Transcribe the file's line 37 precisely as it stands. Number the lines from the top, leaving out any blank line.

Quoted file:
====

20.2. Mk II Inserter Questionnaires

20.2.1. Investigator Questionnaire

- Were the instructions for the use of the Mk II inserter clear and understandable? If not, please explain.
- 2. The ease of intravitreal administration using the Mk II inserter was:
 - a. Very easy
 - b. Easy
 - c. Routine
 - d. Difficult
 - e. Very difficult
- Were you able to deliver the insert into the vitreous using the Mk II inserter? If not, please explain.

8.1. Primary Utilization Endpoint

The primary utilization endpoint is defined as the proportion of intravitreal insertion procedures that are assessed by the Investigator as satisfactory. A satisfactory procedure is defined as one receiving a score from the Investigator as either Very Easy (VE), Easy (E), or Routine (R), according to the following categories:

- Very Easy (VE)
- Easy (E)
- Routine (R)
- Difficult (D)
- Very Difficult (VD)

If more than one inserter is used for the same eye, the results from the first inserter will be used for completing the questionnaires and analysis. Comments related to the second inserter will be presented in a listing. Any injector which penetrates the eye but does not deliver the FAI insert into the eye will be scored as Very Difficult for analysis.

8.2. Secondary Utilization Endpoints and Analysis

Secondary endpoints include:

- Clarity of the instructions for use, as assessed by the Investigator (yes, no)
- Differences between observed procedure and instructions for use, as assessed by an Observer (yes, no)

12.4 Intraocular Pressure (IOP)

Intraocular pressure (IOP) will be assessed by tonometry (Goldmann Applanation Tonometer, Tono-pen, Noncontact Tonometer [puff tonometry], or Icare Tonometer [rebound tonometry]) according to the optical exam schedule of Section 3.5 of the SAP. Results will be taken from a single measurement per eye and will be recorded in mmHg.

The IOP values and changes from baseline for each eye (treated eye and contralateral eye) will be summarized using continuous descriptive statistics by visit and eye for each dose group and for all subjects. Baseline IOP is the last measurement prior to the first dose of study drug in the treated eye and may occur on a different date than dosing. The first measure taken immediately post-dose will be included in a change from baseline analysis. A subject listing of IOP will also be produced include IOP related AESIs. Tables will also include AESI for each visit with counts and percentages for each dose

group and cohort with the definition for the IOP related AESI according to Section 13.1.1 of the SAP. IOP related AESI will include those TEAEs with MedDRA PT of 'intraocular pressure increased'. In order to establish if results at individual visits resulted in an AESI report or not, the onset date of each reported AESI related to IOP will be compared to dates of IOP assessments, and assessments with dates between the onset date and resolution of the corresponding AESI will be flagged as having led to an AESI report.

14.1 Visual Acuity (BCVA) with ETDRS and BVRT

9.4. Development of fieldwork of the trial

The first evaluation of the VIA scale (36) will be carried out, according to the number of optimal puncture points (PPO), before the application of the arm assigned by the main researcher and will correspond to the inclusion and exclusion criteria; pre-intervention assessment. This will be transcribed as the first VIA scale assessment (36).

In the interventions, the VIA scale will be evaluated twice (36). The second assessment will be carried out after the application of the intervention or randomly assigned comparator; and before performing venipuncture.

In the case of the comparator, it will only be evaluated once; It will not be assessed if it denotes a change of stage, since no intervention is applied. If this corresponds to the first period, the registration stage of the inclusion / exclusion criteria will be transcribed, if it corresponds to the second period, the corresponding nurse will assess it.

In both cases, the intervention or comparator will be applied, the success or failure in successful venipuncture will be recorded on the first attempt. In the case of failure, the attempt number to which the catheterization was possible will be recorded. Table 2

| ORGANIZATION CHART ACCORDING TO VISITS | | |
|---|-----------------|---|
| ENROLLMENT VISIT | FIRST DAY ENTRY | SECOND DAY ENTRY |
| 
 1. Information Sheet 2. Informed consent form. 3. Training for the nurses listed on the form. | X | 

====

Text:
 1. Information Sheet 2. Informed consent form. 3. Training for the nurses listed on the form. | X | 